Six Degrees of Cru, and Why AMC=SAC
Rudy Kurniawan wasn’t the only wine enthusiast convicted in a Manhattan federal court on Wednesday. Just hours after jurors returned a guilty verdict against Kurniawan, another jury announced that it had found a 41-year-old portfolio manager named Michael Steinberg guilty on four counts of securities fraud and one count of conspiracy to commit securities fraud. It is a little surreal when someone whose name is almost identical to yours is in the news for a crime (okay, maybe it isn’t all that unusual if your name is John Smith, but if your name is Michael Steinberger….). It is jarring when you also happen to know the person. Through our mutual interest in wine, I was casually acquainted with Steinberg, who worked for SAC Capital Advisors, the embattled hedge fund run by billionaire investor Steven A. Cohen. Steinberg’s trial took place across the street from Kurniawan’s, but I didn’t see any of it; courtroom voyeurism isn’t my thing, and frankly, I would have been embarrassed had Steinberg caught me gawking at his trial. He was charged with securities fraud, Kurniawan with wine fraud, yet their cases were strikingly similar in how they unfolded and how they concluded. They were also noteworthy for what they failed to achieve.
I met Steinberg five or six years ago, either at a wine tasting or a wine auction. I had first seen his name on erobertparker.com, where he would occasionally post. He was familiar with my name, as well, and we had a good laugh when we were finally introduced. I liked him instantly: he was smart, personable, and didn’t seem to have any Wall Street, monster-of-the-universe swagger. The longest I spent with him was at an Acker Merrall & Condit (AMC) auction at Cru in 2007. Cru, of course, was the scene of some of Kurniawan’s wildest nights, and also the site of his unmasking. It was an evening auction, and Steinberg, spotting me across the room, invited me to join him and some friends for dinner at their table. He was a Burgundy guy and treated us to a 2002 Lafarge Volnay Clos des Chênes off the list (Cohen apparently has a taste for Burgundy, too; from what I gather, he takes a hefty annual allocation of DRC from a retailer in Greenwich, Connecticut, where he lives). While I knew that Steinberg worked for a hedge fund, I had no idea that it was SAC, and he didn’t mention it. Only later did I learn that he was said to be Cohen’s right-hand man. It was undoubtedly a very lucrative position, but it was also a dangerous one when his boss became the primary target of a government crackdown on insider trading.
If you aren’t familiar with Cohen, you can read about him here. He is known to be a brilliant trader, but his results have been so phenomenal that they have long aroused suspicion. Over the last two decades, SAC has notched 30 percent average annual returns, a performance that struck many observers as too good to have been achieved without cheating. Rumors of insider trading have dogged Cohen for years, and SAC, which manages around $14 billion, has been under investigation since the mid-2000s. But the pressure on the firm ratcheted up considerably when Preet Bharara became U.S. Attorney for the Southern District of New York four years ago. In the wake of the global financial meltdown, Bharara launched a sweeping assault on Wall Street corruption. Since 2009, he has won 77 convictions for insider trading without a single loss.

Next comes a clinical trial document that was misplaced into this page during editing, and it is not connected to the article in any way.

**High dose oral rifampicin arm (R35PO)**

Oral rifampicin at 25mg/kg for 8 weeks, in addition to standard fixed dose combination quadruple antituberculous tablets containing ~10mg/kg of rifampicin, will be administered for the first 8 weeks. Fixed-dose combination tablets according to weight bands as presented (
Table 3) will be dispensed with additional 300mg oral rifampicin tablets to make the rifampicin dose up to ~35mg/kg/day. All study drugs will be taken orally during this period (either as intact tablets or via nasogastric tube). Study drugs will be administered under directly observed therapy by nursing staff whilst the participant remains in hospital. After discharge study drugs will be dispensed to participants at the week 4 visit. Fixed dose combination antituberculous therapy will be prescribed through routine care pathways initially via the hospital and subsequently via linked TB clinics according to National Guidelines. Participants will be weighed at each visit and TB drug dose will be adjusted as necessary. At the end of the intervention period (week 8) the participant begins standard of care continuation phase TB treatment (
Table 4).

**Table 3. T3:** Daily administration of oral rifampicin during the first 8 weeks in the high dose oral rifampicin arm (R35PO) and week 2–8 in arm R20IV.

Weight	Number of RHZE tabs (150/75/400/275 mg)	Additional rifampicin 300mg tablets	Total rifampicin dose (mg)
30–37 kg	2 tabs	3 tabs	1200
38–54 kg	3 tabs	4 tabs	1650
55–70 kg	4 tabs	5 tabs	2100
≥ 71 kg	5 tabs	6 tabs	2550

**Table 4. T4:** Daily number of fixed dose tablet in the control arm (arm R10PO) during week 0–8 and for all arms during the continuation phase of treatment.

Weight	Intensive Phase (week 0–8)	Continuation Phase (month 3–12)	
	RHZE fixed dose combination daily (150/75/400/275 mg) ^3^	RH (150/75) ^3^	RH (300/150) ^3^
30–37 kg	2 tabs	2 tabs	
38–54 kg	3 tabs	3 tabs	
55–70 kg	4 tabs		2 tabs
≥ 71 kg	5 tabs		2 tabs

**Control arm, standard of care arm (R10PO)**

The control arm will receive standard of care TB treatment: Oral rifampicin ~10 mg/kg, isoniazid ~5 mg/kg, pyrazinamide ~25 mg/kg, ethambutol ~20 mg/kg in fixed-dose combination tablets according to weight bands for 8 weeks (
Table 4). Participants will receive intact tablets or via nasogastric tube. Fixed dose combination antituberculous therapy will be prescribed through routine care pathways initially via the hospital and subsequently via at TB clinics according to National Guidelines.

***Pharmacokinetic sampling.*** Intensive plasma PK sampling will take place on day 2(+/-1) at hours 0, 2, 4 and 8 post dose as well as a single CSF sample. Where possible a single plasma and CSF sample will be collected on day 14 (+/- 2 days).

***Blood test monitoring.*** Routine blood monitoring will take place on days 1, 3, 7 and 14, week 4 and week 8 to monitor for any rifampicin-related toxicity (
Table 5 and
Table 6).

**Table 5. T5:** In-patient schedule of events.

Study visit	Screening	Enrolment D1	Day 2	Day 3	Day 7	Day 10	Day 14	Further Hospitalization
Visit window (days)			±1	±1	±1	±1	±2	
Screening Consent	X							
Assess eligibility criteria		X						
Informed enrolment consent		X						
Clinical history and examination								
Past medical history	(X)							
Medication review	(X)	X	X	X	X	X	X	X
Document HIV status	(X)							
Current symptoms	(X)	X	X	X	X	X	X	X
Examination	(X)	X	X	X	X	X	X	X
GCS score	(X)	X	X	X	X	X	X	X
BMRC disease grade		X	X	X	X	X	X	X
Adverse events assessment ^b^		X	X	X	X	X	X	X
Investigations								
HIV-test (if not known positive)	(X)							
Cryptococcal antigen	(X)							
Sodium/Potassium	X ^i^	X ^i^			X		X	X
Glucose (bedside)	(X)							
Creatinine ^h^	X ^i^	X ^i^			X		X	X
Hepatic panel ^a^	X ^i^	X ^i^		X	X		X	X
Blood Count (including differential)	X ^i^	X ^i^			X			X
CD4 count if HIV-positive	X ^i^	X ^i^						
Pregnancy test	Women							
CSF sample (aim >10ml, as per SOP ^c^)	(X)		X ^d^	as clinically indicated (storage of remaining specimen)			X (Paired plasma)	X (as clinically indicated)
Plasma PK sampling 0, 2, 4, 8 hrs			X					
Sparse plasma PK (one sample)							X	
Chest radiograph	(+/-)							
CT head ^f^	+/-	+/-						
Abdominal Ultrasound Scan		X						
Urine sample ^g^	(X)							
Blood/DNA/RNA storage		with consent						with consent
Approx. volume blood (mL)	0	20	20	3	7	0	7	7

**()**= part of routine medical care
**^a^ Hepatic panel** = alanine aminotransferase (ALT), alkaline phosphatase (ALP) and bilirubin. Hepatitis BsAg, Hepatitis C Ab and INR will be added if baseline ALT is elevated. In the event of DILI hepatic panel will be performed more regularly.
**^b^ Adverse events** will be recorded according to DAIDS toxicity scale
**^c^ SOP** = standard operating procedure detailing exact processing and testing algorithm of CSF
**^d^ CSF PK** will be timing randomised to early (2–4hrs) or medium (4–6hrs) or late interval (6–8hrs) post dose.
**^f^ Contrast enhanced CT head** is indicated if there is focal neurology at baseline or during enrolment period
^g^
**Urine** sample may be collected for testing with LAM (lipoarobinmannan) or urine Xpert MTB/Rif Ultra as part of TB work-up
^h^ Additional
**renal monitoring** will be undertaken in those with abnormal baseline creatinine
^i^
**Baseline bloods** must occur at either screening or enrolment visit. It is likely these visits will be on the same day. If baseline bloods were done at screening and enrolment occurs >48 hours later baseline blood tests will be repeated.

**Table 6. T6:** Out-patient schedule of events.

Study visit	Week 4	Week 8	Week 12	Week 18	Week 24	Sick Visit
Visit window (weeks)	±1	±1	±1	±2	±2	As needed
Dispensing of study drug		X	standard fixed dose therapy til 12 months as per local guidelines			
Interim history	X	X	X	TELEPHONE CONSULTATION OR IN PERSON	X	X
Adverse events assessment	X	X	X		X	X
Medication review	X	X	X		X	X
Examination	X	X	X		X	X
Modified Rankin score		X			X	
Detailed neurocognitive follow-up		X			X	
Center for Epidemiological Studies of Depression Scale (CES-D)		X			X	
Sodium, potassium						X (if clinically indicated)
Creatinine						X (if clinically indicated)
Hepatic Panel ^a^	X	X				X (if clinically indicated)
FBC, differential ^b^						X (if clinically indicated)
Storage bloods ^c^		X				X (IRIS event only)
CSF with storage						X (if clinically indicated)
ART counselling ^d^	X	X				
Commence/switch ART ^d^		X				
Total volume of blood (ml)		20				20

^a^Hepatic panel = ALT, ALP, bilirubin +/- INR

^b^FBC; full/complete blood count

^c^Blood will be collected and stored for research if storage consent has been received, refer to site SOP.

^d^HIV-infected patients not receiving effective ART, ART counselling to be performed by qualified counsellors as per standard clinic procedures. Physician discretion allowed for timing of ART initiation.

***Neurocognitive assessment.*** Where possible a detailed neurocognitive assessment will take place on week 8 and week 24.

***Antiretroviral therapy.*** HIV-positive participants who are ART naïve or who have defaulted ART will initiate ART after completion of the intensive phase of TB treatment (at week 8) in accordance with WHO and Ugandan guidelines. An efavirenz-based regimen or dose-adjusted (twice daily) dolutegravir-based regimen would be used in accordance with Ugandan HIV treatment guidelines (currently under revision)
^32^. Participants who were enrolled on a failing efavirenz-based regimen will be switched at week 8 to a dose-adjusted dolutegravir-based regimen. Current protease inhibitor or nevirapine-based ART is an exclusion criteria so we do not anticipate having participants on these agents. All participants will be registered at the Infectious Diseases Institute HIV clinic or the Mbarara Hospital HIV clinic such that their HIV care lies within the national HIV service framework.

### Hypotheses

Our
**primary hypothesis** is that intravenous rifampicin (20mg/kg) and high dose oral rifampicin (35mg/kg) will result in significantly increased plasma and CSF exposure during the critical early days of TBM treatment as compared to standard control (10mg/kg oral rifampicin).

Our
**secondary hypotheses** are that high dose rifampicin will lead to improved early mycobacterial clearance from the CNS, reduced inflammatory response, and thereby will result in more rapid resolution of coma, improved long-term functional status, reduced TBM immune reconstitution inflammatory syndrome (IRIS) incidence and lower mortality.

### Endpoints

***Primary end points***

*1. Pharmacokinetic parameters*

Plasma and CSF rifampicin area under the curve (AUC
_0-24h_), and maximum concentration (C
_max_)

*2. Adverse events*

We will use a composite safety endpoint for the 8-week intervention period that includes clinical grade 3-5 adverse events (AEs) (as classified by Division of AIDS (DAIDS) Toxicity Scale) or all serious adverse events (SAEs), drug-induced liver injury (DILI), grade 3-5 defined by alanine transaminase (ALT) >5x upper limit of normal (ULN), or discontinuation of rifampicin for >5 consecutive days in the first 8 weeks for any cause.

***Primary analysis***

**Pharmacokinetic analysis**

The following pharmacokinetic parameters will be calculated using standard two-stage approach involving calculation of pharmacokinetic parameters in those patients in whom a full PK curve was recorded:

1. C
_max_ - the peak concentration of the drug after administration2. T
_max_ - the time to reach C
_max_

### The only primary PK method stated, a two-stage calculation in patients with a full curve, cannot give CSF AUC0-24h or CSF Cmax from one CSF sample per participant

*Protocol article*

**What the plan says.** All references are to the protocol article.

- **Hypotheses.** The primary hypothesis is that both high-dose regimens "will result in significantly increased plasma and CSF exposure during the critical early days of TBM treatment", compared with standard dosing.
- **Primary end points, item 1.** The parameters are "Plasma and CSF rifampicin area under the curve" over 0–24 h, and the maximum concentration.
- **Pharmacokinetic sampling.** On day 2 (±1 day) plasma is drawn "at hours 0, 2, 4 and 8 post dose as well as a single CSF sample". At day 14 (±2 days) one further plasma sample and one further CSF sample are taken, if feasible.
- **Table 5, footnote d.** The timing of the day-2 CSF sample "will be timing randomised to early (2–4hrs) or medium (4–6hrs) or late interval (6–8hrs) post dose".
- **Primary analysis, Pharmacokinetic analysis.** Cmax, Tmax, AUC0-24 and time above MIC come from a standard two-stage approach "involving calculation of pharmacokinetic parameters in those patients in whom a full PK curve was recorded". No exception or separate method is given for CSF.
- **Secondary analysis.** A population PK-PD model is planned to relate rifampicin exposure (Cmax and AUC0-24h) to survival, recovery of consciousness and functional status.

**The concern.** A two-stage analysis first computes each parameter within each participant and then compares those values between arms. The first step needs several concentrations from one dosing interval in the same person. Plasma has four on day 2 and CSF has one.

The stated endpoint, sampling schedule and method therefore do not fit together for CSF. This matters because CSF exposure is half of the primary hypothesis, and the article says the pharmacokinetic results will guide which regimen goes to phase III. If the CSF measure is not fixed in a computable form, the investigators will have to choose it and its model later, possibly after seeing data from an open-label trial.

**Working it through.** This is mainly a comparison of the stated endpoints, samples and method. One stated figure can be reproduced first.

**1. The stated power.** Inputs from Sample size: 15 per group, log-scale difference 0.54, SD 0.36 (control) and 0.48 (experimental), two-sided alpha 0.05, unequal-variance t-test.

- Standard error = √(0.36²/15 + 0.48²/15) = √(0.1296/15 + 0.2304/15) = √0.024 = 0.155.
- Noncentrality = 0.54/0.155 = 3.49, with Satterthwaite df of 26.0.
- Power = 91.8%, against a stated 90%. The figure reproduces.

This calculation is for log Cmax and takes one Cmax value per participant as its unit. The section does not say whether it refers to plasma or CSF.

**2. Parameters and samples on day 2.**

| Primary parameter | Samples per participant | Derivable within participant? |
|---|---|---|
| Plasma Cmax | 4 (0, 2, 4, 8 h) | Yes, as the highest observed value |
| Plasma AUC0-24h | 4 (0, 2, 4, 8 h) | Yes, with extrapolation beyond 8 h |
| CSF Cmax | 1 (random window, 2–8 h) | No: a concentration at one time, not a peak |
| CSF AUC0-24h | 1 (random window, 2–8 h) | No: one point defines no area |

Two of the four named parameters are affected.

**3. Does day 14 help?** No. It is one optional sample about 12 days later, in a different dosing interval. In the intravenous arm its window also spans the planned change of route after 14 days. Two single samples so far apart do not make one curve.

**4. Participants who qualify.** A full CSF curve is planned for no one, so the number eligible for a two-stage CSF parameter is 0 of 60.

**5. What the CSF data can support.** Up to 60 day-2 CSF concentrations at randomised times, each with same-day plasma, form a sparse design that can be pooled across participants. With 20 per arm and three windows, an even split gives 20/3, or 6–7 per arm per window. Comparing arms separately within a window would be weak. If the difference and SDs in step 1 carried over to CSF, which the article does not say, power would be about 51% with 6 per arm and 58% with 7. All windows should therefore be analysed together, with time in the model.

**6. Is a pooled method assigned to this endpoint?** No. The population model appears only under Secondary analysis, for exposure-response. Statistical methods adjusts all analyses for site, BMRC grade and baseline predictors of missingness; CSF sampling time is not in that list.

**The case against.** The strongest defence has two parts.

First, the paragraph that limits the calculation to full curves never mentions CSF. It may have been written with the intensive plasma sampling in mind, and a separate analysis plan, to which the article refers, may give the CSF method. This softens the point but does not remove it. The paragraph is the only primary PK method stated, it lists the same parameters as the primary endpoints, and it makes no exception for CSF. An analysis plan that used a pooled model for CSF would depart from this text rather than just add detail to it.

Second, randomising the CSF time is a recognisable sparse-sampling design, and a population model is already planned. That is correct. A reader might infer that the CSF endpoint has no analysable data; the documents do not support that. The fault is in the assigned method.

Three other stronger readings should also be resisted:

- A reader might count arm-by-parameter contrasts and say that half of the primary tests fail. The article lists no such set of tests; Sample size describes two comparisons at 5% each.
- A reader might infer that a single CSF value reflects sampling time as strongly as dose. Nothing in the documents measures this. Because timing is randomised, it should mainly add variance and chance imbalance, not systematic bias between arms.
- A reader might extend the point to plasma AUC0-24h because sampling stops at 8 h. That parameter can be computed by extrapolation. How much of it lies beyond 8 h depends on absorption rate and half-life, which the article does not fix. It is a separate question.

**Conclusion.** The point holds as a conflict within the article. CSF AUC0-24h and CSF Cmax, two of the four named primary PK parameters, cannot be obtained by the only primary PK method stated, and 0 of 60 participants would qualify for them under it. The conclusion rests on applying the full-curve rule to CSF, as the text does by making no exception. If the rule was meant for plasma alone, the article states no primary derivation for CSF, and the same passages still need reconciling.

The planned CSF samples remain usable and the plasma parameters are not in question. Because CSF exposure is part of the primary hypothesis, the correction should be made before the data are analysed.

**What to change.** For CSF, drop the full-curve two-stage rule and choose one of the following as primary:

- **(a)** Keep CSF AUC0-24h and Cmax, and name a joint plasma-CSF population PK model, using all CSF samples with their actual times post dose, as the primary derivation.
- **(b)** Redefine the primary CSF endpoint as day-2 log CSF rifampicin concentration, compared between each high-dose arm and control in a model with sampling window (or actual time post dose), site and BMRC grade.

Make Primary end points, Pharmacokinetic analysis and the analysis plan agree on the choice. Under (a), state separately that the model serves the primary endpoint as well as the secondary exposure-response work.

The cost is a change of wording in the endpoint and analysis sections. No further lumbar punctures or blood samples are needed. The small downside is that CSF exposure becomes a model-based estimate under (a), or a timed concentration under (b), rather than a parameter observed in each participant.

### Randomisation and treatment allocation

It no secret that the man Bharara most wants to take down is Cohen, and he and his team have been using the time-honored strategy of going after little fish in order to snag the big one. Before Steinberg’s arrest in late March, seven SAC employees had been charged with insider trading and six of them had pleaded guilty (the other case is still pending). Just two weeks before Steinberg’s arrest, Cohen agreed to pay $616 million to settle insider trading charges brought against his firm by the S.E.C. In July, the Justice Department indicted SAC on five counts of insider trading. The hedge fund pleaded guilty last month and agreed to pay $1.2 billion in penalties and forfeited profits in order to settle the case. It also agreed that it would no longer take money from outside investors; SAC is now being converted into a family office that will primarily manage Cohen’s personal fortune, estimated at $9 billion.
However, the guilty plea and the enormous fines are all tied to misconduct by Cohen’s underlings; what prosecutors have yet to come up with is evidence proving that Cohen himself broke any laws, and that is clearly what they are after. But Cohen has repeatedly proclaimed his innocence, and he has certainly not been acting like a man who thinks his days of fresh air, sunshine, and private showers are numbered. In fact, his conduct has struck many as defiant, almost taunting. On March 26th, 11 days after SAC agreed to pay the SEC the $616 million and just three days before Steinberg was arrested, Cohen, a major art collector, paid $155 million to purchase Picasso’s “Le Reve” from casino magnate Steve Wynn. A week after Steinberg was led from his Park Avenue apartment in handcuffs, Cohen purchased a house in the Hamptons for $60 million. Correctly or not, these acquisitions were widely construed as Cohen essentially mooning the prosecutors (not a pretty image, I will acknowledge, but you’ll have forgotten it by Christmas Day—I promise!).
Steinberg’s arrest was said to mark a dramatic escalation in the government’s pursuit of Cohen; his stature at the firm seemed to bring the investigation perilously close to Cohen. Prosecutors clearly hoped that Steinberg, facing up to 85 years in prison, would provide them with incriminating evidence against his boss in exchange for leniency. But either because he didn’t have anything to offer the government or wasn’t willing to turn against Cohen, he opted to fight the charges instead. Cohen was not asked to testify during the month-long trial, and Steinberg’s defense team didn’t call any witnesses. Given Bharara’s undefeated record on insider trading cases, going to trial was a very risky move for Steinberg and it backfired, badly. He seemed to know that even before the jury announced its decision: on entering the courtroom Wednesday afternoon to hear the verdict, he fainted.